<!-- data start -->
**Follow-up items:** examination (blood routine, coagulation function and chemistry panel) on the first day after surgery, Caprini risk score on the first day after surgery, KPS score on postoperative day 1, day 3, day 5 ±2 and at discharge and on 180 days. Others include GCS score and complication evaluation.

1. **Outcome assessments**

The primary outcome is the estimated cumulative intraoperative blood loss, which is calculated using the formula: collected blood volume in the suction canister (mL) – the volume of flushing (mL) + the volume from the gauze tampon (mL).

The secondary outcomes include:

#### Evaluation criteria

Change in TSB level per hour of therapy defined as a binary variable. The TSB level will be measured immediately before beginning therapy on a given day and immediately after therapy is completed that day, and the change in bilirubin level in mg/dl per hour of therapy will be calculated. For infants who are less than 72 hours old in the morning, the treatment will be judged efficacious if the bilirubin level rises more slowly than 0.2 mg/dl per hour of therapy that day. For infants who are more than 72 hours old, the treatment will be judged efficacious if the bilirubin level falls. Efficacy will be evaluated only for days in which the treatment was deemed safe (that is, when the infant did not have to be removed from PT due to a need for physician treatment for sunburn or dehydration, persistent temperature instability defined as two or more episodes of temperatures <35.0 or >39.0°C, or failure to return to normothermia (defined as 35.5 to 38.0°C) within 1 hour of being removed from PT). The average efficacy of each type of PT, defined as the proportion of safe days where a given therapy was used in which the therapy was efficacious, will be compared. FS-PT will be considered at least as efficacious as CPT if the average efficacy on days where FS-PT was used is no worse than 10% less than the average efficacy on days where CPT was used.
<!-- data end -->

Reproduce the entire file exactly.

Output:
**Follow-up items:** examination (blood routine, coagulation function and chemistry panel) on the first day after surgery, Caprini risk score on the first day after surgery, KPS score on postoperative day 1, day 3, day 5 ±2 and at discharge and on 180 days. Others include GCS score and complication evaluation.

1. **Outcome assessments**

The primary outcome is the estimated cumulative intraoperative blood loss, which is calculated using the formula: collected blood volume in the suction canister (mL) – the volume of flushing (mL) + the volume from the gauze tampon (mL).

The secondary outcomes include:

#### Evaluation criteria

Change in TSB level per hour of therapy defined as a binary variable. The TSB level will be measured immediately before beginning therapy on a given day and immediately after therapy is completed that day, and the change in bilirubin level in mg/dl per hour of therapy will be calculated. For infants who are less than 72 hours old in the morning, the treatment will be judged efficacious if the bilirubin level rises more slowly than 0.2 mg/dl per hour of therapy that day. For infants who are more than 72 hours old, the treatment will be judged efficacious if the bilirubin level falls. Efficacy will be evaluated only for days in which the treatment was deemed safe (that is, when the infant did not have to be removed from PT due to a need for physician treatment for sunburn or dehydration, persistent temperature instability defined as two or more episodes of temperatures <35.0 or >39.0°C, or failure to return to normothermia (defined as 35.5 to 38.0°C) within 1 hour of being removed from PT). The average efficacy of each type of PT, defined as the proportion of safe days where a given therapy was used in which the therapy was efficacious, will be compared. FS-PT will be considered at least as efficacious as CPT if the average efficacy on days where FS-PT was used is no worse than 10% less than the average efficacy on days where CPT was used.